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New ways to protect tooth enamel and treat Xerostomia

Dr Paul Anderson is harnessing the power of natural saliva to better protect teeth

18 October 2011


“Nearly everyone will, at some point, suffer dental caries – so preventive dentistry has a really important role to play,” says  Dr Paul Anderson, who has been focusing on the role that saliva plays in good dental hygiene.

“Developing teeth is an embryonic process – so once they’re gone, they’re gone,” explains Paul Anderson. “Nature has developed this incredibly sophisticated system of protecting and preserving our teeth – with saliva.”

“Other mammals produce much more saliva than humans – and have a far lower incidence of dental caries.”

“Saliva and enamel are really one system – they have been studied separately in the past, but it is far more accurate to think of them as two sides of the same coin.”

Developing biomimetic saliva substitutes

Paul Anderson is interested in the way that certain proteins in saliva serve to protect enamel against acid demineralisation – and prevent dental caries. His research focuses on whether new analogues of these proteins can be engineered that could be used in novel preparations to protect teeth. One such protein is called statherin, which has been shown to play a role in reducing the dissolution of enamel.

“We know that statherin has calcium binding sites, and also hydroxyapatite binding regions,” says Paul Anderson. “If you replicate the conditions of acid attack on tooth enamel in the test tube, and coat the enamel with statherin the dissolution rate drops by about half.”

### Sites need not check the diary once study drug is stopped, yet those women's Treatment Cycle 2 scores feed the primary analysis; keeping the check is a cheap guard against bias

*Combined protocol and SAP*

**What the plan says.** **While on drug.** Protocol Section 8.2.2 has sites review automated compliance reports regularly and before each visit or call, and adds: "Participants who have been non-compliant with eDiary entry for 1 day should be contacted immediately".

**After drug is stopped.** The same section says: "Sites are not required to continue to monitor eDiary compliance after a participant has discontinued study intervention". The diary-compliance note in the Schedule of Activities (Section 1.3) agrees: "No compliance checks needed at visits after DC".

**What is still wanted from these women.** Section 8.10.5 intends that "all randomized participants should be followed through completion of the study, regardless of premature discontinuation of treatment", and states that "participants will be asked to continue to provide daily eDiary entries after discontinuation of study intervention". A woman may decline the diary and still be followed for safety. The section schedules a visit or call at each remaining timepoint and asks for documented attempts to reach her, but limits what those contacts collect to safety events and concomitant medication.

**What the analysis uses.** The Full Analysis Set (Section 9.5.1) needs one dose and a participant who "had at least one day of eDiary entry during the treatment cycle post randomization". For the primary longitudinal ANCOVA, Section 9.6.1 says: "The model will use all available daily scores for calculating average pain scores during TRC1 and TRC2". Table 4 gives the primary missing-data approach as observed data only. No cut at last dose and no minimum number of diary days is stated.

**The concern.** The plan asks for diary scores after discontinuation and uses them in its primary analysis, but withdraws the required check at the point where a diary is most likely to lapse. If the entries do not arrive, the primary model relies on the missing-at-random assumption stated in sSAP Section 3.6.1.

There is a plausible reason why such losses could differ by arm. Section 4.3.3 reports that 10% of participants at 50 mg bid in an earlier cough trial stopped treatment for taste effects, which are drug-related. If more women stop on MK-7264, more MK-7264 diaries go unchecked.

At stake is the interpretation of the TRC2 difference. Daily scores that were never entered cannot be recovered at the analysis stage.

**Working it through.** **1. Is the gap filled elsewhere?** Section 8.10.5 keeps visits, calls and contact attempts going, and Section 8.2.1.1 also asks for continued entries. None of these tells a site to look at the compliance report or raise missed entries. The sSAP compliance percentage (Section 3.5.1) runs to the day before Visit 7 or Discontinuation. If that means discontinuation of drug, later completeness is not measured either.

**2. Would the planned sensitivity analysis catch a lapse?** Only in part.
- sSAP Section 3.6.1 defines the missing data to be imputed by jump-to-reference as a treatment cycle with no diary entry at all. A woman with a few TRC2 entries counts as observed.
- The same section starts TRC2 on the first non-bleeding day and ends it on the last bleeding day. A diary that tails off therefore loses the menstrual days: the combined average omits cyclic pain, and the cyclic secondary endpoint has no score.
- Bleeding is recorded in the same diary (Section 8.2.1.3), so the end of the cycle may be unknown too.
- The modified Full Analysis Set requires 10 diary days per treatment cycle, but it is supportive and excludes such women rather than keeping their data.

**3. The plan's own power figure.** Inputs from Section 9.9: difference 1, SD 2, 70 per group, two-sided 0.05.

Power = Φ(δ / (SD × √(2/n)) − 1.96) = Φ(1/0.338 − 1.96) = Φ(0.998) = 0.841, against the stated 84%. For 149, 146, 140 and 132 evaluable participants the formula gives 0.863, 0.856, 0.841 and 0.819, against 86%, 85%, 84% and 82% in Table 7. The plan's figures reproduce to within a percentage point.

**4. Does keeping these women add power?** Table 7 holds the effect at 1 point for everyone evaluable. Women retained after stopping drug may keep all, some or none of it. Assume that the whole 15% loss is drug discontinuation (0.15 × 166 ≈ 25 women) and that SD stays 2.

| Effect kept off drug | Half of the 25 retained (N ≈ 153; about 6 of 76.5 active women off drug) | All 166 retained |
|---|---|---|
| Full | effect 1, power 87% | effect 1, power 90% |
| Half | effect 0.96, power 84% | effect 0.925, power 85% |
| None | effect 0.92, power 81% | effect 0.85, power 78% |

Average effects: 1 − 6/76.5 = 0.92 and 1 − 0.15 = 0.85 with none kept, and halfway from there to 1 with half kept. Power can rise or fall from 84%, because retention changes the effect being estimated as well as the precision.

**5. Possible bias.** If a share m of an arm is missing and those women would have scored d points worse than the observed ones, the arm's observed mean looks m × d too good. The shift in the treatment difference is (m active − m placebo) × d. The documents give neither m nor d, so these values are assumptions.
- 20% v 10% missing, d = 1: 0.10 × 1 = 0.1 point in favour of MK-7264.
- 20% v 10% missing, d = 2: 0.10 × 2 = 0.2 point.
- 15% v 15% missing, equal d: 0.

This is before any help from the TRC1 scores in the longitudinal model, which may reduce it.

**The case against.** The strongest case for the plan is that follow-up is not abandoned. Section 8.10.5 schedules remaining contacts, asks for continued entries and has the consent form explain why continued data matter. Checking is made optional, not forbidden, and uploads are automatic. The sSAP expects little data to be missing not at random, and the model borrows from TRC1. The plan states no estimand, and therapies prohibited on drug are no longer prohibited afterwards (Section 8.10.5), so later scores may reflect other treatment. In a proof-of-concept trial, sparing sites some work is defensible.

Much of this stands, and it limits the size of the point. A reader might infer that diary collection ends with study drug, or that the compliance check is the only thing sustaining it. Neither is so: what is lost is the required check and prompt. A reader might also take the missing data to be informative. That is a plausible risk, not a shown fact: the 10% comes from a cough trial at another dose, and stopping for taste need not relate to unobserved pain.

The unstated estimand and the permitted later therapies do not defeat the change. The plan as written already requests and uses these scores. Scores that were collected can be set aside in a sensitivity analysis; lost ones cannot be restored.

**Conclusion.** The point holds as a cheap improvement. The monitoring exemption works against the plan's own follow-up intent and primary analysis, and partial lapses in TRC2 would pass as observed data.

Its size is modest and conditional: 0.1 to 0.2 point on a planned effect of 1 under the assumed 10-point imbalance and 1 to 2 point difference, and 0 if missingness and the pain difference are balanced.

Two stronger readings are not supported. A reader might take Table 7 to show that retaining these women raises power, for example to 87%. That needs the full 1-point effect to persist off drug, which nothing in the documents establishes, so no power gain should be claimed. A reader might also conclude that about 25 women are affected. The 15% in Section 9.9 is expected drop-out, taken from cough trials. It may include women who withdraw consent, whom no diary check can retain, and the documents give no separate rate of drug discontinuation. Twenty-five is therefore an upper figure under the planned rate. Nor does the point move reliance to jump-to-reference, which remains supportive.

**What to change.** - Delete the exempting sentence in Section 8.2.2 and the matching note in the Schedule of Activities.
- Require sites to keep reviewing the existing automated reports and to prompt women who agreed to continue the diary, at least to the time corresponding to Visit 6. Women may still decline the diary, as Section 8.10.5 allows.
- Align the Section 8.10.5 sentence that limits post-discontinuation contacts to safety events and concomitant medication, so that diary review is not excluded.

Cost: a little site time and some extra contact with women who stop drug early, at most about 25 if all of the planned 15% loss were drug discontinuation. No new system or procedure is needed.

A successfully emulated saliva substitute could be incorporated into dental products – for example toothpastes and mouthwashes. Paul Anderson has a patent-protected formula and is currently in discussion with GlaxoSmithKline to develop a commercial product.   

Treating Xerostomia or ‘Dry Mouth’

The condition Xerostomia (from the Greek: "xero" dry; "stoma" mouth) – affects huge numbers of people: about 20 per cent of under 25 year olds and about 40 per cent of 60 – 80 year olds. (www.drymouth.info)  

The condition is a frequent side-effect of many medications. It is also is particularly common in people who have undergone treatment for head and neck cancers, as the treatment often destroys the saliva glands. The result is a dramatically decreased quality of life: with severe Xerostomia, sufferers cannot easily swallow or talk – let alone taste their food. And without protection from saliva, teeth are extremely vulnerable to dental caries. In the worst cases all teeth are destroyed.

Saliva replacements have been developed for Xerostomia sufferers – yet these have mainly addressed difficulties with basic functions such as swallowing and speaking. Few replacements have considered the role that saliva plays in keeping teeth healthy.

A replacement that contains the biomimetic peptides that Paul Anderson has identified as being protective of tooth enamel could be a really important development in the treatment of the condition.

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